[**go into several drug stores and take notes on about 6 major brands--do any of them mention liver toxicity?]** report findings**

It is known that children, alcoholics, and people with a history of liver disease are also more susceptible to liver damage from these drugs, but this is not noted on commonly-sold drugs in these categories.11

"About 50% of patients given aspirin regularly in anti-inflammatory doses develop mild, dose-dependent reversible liver damage as shown by elevation of the plasma aminotransferase activity. Liver damage is more severe in a small minority and it may rarely be complicated by disseminated intravascular coagulation and encephalopathy with a fatal outcome (Prescott)."

"In other cases lier damage could have been caused by exposure to other agents, viral infection or naturally occurring liver disease.

Dr. L.F. Prescott, a clinical pharmacologist from the Royal Infirmary, Edinburgh has said that "liver damage has been reported on occasion with virtually all non-narcotic analgesics. Exotic, newer generation drugs in this category, such as diclofenac, glafenine, phenylbutazone can cause liver damage after a short period of use, but Dr. Prescott notes that "paradoxically, it is acetylsalicylic acid (aspirin) and paracetamol (acetaminophen), two of the longest established non-prescription analgesics, which seem to have the greatest potential for hepatotoxicity at present.

Some individuals are especially susceptible to sustaining liver damage from these two drugs, which is usually said to be caused by 'hypersensitivity' or idiosyncrasy.

Besides liver toxicity, regular and heavy consumption of aspirin can also cause other serious problems in susceptable individuals, such as hemorrhage due to the interference of the drug on the vitamin K-dependent synthesis in the liver of clotting factors.

Although aspirin has been used for many years, it is only recently that the hepatoxicity of aspirin has been documented.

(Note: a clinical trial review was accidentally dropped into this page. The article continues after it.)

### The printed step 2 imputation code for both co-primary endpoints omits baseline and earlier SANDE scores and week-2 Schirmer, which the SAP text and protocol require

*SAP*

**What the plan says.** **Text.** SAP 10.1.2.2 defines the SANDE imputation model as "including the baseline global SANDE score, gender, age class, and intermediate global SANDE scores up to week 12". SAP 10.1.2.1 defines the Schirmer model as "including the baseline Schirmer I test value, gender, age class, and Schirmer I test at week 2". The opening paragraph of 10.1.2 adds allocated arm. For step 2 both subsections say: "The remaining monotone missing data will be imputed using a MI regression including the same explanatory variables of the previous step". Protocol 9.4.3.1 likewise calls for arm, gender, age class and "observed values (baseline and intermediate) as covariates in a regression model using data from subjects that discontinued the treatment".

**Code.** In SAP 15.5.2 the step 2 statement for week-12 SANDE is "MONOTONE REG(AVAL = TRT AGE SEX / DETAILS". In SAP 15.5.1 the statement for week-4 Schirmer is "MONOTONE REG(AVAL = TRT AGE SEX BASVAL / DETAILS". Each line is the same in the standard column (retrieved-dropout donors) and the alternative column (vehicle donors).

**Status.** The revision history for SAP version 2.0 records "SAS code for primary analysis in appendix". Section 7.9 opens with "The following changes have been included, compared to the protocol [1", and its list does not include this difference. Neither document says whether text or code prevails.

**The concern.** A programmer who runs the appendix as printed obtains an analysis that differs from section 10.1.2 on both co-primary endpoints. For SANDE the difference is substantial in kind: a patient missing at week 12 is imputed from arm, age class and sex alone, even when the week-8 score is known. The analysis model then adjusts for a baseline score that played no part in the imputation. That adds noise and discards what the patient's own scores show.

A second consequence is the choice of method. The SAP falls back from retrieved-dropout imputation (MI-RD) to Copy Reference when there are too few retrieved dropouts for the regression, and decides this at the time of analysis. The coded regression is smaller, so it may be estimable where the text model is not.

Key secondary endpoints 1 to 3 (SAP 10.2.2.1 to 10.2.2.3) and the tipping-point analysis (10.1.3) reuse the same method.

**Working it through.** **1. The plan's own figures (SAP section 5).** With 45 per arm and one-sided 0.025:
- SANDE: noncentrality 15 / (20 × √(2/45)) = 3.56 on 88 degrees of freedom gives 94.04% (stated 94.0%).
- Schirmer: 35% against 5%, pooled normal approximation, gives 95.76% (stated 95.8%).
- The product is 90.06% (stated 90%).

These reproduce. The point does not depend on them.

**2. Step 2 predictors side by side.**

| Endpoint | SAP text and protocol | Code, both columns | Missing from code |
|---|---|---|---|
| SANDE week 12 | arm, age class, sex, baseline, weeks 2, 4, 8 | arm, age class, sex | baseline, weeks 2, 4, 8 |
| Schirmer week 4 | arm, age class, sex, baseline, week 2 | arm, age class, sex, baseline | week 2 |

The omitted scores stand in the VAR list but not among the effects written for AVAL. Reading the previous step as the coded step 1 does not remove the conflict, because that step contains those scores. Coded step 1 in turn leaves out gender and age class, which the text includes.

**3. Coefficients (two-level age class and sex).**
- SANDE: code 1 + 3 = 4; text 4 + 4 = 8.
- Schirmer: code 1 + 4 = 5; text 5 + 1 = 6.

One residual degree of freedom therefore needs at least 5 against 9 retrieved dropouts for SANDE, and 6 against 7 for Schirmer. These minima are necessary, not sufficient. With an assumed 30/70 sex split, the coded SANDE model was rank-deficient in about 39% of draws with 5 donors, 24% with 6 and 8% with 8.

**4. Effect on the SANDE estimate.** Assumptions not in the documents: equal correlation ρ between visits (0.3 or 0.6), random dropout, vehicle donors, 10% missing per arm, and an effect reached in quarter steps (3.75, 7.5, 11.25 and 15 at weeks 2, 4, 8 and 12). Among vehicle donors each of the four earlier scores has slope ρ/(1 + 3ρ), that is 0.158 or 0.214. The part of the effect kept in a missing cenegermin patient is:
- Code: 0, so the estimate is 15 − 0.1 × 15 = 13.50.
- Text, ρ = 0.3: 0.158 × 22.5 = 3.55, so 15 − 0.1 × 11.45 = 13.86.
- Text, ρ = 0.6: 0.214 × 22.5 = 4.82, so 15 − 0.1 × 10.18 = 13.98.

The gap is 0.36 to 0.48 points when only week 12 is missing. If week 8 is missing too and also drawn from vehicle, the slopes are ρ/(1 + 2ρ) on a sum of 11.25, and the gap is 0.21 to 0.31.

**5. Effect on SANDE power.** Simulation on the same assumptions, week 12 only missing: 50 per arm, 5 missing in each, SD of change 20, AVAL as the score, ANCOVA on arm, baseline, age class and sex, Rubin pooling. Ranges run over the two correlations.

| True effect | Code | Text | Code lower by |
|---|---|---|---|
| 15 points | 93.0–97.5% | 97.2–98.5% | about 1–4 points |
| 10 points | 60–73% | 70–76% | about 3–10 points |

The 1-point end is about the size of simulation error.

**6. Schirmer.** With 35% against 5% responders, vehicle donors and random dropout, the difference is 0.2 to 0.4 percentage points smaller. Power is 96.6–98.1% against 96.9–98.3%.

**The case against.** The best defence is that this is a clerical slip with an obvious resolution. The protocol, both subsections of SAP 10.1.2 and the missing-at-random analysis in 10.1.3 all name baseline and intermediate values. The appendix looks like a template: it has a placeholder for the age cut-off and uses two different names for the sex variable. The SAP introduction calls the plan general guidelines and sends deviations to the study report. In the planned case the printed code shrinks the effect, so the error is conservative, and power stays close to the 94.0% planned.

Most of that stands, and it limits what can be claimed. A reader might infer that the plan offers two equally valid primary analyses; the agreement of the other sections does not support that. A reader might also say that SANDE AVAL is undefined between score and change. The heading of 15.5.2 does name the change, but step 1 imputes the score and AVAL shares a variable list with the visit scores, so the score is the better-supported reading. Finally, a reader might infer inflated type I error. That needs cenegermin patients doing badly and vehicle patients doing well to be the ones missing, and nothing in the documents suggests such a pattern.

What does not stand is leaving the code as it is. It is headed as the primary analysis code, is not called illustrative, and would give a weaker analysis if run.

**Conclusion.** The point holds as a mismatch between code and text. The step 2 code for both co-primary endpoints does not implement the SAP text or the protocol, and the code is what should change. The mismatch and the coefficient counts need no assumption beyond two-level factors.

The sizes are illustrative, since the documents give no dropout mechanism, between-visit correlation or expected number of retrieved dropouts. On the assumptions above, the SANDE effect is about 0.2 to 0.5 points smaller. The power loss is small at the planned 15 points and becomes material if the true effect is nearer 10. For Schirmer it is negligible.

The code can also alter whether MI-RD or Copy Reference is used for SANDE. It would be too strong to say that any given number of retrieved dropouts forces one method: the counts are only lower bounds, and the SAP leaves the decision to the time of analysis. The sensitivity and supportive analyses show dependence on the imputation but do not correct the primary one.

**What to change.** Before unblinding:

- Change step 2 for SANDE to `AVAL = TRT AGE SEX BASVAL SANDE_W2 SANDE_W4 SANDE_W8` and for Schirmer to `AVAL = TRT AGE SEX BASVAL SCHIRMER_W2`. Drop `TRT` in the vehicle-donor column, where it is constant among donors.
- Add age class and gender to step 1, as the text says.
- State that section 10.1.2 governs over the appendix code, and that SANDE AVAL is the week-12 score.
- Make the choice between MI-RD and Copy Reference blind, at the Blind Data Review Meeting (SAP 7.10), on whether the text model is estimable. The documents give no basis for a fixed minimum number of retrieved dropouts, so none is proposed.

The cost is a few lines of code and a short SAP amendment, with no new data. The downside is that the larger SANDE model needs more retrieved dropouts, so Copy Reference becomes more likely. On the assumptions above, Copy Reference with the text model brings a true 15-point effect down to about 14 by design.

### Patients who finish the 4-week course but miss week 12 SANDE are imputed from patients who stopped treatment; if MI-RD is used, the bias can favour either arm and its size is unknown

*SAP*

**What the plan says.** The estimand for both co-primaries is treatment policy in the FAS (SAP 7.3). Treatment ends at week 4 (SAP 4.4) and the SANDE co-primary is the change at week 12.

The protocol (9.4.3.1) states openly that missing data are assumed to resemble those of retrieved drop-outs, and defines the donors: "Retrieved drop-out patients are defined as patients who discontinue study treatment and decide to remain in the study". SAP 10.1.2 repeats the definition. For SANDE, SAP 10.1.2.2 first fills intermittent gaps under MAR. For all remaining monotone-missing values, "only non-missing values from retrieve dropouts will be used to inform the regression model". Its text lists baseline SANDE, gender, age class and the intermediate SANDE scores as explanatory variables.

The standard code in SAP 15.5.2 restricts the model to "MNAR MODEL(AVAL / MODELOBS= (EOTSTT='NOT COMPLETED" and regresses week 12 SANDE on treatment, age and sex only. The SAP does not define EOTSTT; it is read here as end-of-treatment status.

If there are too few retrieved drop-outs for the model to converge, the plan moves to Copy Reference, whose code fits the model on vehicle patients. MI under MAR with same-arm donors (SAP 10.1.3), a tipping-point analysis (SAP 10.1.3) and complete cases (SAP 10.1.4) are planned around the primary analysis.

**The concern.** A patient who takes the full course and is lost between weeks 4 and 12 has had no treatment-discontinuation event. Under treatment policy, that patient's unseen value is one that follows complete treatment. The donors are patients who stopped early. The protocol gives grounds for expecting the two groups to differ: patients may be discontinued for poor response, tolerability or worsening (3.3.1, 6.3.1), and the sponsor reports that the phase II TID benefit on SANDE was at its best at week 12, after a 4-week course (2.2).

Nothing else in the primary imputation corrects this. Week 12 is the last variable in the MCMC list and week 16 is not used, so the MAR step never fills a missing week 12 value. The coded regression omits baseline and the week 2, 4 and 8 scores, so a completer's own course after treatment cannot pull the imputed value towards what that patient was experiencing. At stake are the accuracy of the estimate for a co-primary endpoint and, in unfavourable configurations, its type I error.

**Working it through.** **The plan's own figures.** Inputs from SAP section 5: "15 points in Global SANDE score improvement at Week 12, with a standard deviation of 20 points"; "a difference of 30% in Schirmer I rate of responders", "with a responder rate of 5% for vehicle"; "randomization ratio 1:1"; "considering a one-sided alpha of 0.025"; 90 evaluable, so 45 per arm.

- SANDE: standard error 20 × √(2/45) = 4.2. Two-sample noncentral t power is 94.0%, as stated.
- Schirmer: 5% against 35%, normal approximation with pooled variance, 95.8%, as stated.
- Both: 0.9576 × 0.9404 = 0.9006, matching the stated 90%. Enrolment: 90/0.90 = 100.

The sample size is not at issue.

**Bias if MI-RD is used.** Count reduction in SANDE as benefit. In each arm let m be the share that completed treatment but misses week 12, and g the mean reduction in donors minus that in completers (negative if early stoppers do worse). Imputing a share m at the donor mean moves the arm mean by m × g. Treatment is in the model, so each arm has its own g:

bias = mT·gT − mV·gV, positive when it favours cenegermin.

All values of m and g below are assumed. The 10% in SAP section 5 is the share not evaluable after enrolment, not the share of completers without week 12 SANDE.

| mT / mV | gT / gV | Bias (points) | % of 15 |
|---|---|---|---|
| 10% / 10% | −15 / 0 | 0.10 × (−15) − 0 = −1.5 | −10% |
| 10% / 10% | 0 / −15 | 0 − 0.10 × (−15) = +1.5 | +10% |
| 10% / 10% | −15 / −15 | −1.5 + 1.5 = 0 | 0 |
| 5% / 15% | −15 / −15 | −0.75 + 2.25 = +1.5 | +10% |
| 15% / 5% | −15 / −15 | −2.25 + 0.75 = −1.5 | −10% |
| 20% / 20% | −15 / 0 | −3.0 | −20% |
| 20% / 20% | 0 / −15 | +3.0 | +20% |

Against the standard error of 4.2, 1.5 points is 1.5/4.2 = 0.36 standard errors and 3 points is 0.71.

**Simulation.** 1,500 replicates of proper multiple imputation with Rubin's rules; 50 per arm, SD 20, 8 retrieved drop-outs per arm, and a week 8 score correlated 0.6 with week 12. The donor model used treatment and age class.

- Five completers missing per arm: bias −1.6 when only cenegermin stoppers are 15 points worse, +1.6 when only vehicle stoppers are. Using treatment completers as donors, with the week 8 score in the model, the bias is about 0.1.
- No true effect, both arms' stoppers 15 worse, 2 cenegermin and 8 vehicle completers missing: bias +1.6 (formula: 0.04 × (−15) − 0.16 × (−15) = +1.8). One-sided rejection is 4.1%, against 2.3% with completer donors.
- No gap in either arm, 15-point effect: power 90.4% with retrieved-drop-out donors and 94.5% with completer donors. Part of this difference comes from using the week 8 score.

**"liver damage does not seem to occur unless salicylate concentrations are maintained for several days or weeks."

Many clinical and laboratory tests have adequately confirmed a close relationship between aspirin ingestion, blood salycilate concentrations and lier damage."

1. Freeland, G.R., et al. 1988. Hepatic safety of two analgesics used over the counter: ibuprofen and aspirin. Clin. Pharmacol. Ther. 43: 473-79.
2. Prescott, L.F. 1986. "Effects of non-narcotic analgesics on the liver." Drugs 32: 129-47.
3. Johnson, G.K. 1977. "Chronic Liver Disease and Acetaminophen." Annals of Internal Medicine 87: 302-4.
4. Barker, J.D., et al. 1977. "Chronic excessive acetaminophen use and liver damage." Annals of Internal Medicine 87: 299-301.
5. Prescott, L.F. 1986. "Effects of non-narcotic analgesics on the liver." Drugs 32: 129-47.
6. Prescott, L.F., op. cit.
7. Foust, R.T., et al. 1989. "Nyquil-associated liver injury." Am. J. Gastroenterol. 84: 422-5.
8. Garcia, B.L., et al. 1989. "Hepatotoxicity of erythromycin." (letter). Rev. Clin. Esp. 184: 158.
9. Wilson, W.R. & F.R. Cockerill 3rd. 1987. "Tetracyclines, chloramphenicol, erythromycin and clindamycin." Mayo Clin. Proc. 62: 906-15.
10. Eggleston, S.M. & M.M. Belandres. 1985. "Jaundice associated with cephalosporin therapy." Drug Intell. Clin. Pharm. 19: 553-5.
11. Author's investigation of common OTC medicines.
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About The Author
Christopher Hobbs is a fourth generation herbalist and botanist with over 30 years experience with herbs. Founder of Native Herb Custom Extracts (now Rainbow Light Custom Extracts) and the Institute for Natural Products Research. Christopher writes and lectures internationally on herbal medicine. He is a consultant to the herb industry and is currently practicing and working on a......more